And that’s really too bad. Cash died prematurely in 1986, at age 51, in a drowning accident. Otherwise Cash, who was quite the character, probably would be as visible in the Detroit baseball community as Kaline is today. As it stands, two generations of Tigers fans barely know anything about the man.
Tigers brass could’ve made steps long ago to assure that didn’t happen.
Yoenis Cespedes doesn’t have a Gold Glove yet.
Odds are, that changes this year — thanks, perhaps, to a single play Tuesday night.
In a tie game against the Angels in the eighth inning, Cespedes, the A’s left fielder, picked up what seemed like a certain go-ahead single by Mike Trout — until Cespedes, just steps in front of the left-field wall, unleashed a throw for the ages. It traveled 300 feet in all, every bit of it on the fly, to gun down Howie Kendrick and preserve the score.
Twitter exploded with reaction to the play.
Even the Angels’ official Twitter account couldn’t hold back: “OK Cespedes. We get it. You have an arm.”
It was the eighth outfield assist for Cespedes this year; that’s tops in the major leagues.
“A guided missile,” Angels manager Mike Scioscia called it, during a postgame chat with reporters. “I mean, that was a special play. You just tip your cap on that one.”
Of course, it was easy for the Angles to tip that cap. They still won, in 14 innings.
No Hall of Fame jinx
Brave man, that Lonnie Chisenhall.
A day after the Indians’ scorching-hot third baseman went 5-for-5 with three homers and nine runs batted in, the Hall of Fame came calling for his bat — and he gave it up!
There have many instances over the year where players have gifted the bat, have gone on to slump, and actually asked for the bat back. Or, a player waits till the bat breaks, then sends it on its way. They’re a superstitious bunch, these baseball players.
Not Chisenhall. Feeling blessed to be a part of Cooperstown, he gave them the bat — and it hasn’t slowed him done one bit. He had two more hits Tuesday, and two more Wednesday, bumping his league-leading batting average up to .393.
That’s no small sample size either. Chisenhall, 25, has played in 53 of the Indians’ 66 games.
This is exactly the player the Indians thought they were getting when they used a first-round pick, 29th overall, in 2008 on the kid from the University of South Carolina.
Three up …
1. He started the season on the DL and was roughed up his first start, but the Nationals’ Doug Fister, the ex-Tiger, is rolling, with a 1.83 earned-run average his last six starts, including Tuesday’s win over the great Giants.
2. Give it up for four South Carolina roommates. All four were drafted in the first 11 rounds, including two — Grayson Greiner and Joey Pankake — to the Tigers, and St. Clair’s Joel Seddon to the A’s.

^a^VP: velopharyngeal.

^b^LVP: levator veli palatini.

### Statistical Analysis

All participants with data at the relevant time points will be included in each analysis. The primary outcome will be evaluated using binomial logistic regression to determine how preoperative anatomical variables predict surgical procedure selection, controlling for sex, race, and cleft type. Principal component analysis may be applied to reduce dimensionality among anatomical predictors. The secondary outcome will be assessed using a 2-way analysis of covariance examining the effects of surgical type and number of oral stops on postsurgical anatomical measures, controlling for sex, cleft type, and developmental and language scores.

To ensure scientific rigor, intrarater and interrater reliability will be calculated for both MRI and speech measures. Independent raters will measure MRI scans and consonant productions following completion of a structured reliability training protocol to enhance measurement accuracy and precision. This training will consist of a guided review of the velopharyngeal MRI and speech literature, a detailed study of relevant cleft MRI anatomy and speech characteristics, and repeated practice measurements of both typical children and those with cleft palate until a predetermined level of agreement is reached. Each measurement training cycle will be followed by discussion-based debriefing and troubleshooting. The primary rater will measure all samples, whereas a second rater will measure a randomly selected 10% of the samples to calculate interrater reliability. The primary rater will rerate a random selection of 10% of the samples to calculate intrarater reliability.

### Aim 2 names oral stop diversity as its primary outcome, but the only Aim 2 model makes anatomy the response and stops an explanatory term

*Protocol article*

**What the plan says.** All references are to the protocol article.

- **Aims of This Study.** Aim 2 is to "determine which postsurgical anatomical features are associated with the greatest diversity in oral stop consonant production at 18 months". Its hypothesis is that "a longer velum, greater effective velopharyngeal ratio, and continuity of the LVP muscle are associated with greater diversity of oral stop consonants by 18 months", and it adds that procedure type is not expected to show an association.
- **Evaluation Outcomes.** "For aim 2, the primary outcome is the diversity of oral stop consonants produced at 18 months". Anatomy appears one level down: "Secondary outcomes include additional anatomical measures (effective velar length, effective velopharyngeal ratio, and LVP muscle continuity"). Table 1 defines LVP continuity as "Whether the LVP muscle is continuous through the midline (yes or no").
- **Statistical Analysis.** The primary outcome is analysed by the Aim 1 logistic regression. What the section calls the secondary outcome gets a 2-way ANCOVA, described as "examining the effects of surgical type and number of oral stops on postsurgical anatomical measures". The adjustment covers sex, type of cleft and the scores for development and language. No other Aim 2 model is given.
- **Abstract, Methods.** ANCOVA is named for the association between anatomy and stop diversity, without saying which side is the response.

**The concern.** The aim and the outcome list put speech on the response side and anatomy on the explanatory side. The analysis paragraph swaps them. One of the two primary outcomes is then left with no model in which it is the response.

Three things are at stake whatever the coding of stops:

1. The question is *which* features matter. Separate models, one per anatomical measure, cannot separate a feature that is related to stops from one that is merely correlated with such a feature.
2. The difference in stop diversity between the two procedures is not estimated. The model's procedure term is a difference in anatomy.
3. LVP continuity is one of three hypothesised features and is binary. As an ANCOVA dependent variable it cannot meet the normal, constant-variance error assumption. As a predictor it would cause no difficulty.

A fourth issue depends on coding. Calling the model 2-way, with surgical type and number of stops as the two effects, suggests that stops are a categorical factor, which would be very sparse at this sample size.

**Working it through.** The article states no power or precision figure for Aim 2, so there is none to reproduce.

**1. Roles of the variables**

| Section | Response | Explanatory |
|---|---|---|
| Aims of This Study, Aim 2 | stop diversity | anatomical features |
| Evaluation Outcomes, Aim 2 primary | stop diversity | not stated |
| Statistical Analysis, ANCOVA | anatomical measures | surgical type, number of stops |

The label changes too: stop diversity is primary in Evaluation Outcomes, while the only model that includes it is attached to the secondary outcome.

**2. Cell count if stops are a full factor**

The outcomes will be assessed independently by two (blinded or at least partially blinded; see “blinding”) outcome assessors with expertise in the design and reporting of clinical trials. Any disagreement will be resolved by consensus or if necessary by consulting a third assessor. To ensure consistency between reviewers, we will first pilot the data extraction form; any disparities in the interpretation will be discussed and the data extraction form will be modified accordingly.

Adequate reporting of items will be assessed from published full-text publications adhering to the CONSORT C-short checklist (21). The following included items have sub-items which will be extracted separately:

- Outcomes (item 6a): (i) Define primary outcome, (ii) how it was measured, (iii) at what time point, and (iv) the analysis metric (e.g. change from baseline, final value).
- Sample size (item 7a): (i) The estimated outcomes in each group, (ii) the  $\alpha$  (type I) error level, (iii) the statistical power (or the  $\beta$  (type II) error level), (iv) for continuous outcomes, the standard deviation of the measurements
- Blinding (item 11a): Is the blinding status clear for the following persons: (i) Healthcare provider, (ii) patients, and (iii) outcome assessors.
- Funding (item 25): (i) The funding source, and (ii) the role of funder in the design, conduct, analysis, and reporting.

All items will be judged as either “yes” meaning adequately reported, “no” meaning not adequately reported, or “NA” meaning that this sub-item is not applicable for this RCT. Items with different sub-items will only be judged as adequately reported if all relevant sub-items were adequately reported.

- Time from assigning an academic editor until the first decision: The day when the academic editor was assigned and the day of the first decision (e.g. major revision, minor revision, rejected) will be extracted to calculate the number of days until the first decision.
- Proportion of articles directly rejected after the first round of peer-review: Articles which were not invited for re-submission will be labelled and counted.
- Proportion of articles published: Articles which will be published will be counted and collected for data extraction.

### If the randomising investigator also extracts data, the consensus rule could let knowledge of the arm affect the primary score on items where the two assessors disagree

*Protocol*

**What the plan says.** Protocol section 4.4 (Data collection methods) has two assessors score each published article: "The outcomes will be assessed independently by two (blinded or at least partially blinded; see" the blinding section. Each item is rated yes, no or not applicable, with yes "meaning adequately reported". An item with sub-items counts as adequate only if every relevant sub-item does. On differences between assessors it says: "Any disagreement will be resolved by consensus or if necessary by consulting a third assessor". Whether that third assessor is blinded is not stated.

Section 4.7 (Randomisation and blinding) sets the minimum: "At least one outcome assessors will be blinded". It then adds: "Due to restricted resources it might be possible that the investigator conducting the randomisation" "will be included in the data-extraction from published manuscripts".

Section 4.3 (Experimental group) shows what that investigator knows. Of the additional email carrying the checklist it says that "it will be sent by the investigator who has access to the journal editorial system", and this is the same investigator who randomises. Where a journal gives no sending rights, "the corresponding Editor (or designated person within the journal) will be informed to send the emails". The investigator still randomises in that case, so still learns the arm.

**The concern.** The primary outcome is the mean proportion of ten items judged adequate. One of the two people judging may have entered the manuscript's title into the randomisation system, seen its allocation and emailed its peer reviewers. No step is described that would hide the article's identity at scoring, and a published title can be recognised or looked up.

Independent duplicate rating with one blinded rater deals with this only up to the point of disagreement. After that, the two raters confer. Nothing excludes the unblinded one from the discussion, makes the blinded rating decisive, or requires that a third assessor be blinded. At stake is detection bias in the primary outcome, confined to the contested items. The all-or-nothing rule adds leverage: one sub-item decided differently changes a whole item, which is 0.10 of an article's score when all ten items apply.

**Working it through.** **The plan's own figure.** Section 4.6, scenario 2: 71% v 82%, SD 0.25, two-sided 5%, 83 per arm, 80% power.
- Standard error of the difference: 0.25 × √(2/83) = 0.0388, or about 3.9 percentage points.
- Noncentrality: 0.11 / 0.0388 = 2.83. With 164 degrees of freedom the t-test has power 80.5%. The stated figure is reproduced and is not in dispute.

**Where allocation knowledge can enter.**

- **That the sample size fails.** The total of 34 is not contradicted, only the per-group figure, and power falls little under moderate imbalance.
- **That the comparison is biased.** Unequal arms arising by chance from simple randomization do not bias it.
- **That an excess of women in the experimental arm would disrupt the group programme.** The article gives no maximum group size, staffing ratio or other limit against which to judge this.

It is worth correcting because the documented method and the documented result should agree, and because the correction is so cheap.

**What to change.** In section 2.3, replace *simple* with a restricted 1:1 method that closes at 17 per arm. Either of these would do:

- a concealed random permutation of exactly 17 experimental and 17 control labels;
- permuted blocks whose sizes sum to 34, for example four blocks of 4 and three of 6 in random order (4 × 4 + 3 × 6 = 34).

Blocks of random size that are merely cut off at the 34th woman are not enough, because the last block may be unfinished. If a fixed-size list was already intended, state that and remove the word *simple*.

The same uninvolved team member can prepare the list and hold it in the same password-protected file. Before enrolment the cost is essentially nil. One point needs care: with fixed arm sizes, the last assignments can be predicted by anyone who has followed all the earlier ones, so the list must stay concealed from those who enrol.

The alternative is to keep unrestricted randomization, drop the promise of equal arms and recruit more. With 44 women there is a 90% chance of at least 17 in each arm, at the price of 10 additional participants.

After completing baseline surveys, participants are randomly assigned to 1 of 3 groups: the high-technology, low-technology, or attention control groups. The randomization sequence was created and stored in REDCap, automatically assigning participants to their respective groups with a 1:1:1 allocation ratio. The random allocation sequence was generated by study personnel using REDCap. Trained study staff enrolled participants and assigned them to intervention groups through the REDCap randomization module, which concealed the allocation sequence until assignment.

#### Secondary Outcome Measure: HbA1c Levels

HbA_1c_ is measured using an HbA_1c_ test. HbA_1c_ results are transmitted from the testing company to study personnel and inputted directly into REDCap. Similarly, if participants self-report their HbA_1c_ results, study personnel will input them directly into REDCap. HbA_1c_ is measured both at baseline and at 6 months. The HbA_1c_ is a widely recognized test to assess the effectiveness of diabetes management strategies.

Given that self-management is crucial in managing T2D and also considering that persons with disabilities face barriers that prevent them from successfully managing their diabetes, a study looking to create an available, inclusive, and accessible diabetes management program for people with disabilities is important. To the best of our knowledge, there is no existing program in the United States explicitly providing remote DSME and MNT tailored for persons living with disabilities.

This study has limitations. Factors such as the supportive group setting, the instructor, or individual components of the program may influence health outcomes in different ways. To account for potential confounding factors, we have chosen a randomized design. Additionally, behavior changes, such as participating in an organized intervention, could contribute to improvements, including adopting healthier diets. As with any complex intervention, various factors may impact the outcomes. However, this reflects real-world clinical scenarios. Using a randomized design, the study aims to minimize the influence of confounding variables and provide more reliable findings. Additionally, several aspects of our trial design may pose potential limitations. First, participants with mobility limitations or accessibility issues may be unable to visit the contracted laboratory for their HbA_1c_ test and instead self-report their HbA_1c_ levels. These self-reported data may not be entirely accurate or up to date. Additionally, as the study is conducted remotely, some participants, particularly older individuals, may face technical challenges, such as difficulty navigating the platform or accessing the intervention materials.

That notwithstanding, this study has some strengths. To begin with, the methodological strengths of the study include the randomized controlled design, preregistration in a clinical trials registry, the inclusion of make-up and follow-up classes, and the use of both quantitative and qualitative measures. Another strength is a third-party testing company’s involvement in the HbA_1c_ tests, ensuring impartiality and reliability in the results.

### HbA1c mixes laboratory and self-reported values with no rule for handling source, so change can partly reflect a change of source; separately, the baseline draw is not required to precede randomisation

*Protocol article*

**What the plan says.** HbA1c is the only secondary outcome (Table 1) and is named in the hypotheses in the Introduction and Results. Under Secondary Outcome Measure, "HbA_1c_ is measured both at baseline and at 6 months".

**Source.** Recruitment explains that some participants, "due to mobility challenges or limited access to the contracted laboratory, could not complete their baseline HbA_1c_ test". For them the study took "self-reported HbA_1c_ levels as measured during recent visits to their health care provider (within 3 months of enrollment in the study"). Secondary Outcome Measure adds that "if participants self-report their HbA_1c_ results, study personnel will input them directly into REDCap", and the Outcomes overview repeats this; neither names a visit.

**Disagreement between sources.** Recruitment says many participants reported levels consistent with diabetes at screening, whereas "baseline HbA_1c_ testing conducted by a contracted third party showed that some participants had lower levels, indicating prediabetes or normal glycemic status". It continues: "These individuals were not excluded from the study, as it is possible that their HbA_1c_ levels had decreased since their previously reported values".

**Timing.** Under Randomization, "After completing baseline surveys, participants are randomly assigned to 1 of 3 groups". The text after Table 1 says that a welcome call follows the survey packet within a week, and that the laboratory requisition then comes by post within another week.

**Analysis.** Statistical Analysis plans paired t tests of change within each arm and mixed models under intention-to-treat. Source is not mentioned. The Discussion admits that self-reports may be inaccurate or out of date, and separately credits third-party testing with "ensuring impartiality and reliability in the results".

3. The Mariners, all of a sudden, are right back in the AL West race, having won eight of their last 10 to more than keep pace with the still-rolling A’s. Maybe Lloyd McClendon didn’t get the consolation job.
… Three down
1. Gutless move by Orioles youngster Manny Machado, intentionally flinging his bat on a swing against the A’s. He got a five-game suspension from MLB, and frankly, he got off easy.
2. Where did the Rays’ offense go? They haven’t scored a run in 28 innings. That’s led to three consecutive shutouts, and an AL-leading 10 times on the season. They now have MLB’s worst record.
3. As expected, the Phillies are too old and not talented enough. Expect them to finally be busy at the trade deadline, with Jimmy Rollins, Cliff Lee and Jonathan Papelbon all likely to be on the move.
26.3 — Whiff-rate percentage on Tigers infielder Danny Worth’s knuckleball in his pitching debut against the Rangers last month, according to ESPN’s Jayson Stark.
14.7 — Whiff-rate percentage on R.A. Dickey’s knuckleball during his Cy Young season in 2012, per Stark.
6/12/83 — Hall of Famers Hank Greenberg and Charlie Gehringer and their numbers, 5 and 2 respectively, retired in a ceremony at Tiger Stadium. Only Al Kaline’s No. 6 had been retired to that point.
He said it
“We still believe it’s going to get better. We believe we have a very good team ahead of us this year.”
— Ben Cherington, Red Sox general manager, talking to ESPN on Tuesday night as defending world-champion Boston sat a whopping 10 games behind Toronto in the AL East.